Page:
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Foreign policy as persuasion

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Abstract

The Vietnam war is understood not as a traditional military campaign but as an attempt to persuade various audiences that wars of liberation will fail and that the United States keeps its word. Key strategic decisions make sense if understood from this perspective. Although the message had various audiences, the American people usually were not among them; rather, Americans were thought to be “speakers” of the message along with the president. This has serious implications for dissent during wartime, which President Johnson castigated as little short of treasonous. The essay concludes with speculation about whether or not it is beneficial for public officials consciously to adopt a symbolic perspective on public affairs.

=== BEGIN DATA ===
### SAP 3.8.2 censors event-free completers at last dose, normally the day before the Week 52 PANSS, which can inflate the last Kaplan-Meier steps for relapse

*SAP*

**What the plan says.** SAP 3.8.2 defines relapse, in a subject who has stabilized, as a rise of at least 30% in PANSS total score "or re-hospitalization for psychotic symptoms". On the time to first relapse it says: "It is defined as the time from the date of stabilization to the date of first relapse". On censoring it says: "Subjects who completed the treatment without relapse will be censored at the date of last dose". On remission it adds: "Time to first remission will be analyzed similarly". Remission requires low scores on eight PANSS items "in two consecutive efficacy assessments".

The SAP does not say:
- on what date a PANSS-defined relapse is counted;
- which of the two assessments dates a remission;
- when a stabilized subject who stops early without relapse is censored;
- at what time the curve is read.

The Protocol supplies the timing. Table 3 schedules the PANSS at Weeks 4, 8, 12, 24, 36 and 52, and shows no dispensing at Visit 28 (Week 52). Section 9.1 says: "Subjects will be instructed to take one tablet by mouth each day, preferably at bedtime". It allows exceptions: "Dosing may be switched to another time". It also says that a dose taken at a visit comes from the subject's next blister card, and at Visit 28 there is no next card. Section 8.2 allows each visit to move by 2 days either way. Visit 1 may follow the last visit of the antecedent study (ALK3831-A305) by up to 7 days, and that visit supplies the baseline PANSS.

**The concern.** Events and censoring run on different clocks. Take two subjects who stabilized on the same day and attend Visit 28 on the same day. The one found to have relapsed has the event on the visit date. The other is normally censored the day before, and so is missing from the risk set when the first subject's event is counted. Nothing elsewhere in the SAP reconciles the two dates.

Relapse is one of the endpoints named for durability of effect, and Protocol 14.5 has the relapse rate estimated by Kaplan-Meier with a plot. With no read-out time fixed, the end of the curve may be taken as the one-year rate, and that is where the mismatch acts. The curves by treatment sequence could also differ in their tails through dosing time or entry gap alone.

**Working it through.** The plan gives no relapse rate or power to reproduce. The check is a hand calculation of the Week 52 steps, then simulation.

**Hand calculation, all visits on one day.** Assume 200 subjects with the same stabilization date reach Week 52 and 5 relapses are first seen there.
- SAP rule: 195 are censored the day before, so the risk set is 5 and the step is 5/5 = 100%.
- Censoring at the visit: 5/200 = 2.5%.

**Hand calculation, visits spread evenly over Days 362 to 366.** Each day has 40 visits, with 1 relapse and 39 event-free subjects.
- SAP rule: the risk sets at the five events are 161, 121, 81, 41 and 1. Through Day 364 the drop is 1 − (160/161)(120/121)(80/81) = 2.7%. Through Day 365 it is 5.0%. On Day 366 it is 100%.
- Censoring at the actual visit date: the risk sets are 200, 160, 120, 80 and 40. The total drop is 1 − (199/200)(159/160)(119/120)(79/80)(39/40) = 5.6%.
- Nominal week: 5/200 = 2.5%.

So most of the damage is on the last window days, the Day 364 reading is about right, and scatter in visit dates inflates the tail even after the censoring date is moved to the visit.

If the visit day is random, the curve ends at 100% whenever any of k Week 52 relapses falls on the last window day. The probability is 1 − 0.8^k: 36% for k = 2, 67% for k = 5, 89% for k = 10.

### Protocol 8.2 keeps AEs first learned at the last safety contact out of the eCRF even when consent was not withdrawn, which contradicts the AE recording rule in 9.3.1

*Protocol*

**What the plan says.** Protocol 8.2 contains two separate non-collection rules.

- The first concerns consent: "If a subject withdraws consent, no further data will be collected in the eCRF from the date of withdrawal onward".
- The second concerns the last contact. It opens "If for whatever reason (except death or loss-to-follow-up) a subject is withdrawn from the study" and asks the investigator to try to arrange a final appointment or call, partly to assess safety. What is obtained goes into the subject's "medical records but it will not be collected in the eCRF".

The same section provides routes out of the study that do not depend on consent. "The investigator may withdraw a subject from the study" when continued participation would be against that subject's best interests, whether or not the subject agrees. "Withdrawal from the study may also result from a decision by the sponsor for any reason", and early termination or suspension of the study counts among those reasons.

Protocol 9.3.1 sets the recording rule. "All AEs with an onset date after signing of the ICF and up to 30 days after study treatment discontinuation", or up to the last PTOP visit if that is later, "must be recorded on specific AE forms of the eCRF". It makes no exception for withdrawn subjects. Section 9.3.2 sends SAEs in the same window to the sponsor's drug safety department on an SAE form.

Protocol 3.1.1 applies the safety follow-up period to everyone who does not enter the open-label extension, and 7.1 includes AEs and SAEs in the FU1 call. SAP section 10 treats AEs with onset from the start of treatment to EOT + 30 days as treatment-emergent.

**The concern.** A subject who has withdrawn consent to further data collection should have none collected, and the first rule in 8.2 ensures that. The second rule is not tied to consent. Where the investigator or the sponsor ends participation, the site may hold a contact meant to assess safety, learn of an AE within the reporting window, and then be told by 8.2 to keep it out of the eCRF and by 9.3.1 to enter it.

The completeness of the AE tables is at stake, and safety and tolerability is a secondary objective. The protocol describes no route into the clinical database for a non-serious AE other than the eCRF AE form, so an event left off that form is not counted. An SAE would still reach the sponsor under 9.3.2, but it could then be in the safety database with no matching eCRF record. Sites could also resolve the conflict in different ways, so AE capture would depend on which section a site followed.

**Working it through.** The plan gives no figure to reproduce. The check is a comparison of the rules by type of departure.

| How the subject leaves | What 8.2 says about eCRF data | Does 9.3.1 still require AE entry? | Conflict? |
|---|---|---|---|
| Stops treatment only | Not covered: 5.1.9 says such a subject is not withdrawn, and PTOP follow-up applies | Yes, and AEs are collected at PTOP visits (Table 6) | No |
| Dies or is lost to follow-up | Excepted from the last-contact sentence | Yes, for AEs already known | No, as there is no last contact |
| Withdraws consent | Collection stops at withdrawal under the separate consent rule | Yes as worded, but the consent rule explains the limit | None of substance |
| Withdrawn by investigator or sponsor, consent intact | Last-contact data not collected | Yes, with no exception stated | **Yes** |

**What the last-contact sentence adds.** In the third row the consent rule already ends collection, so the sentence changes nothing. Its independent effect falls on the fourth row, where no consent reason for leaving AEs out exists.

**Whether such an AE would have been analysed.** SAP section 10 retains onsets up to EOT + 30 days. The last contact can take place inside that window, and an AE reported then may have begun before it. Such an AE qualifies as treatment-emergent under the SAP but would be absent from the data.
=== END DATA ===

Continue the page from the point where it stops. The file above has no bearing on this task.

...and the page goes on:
References

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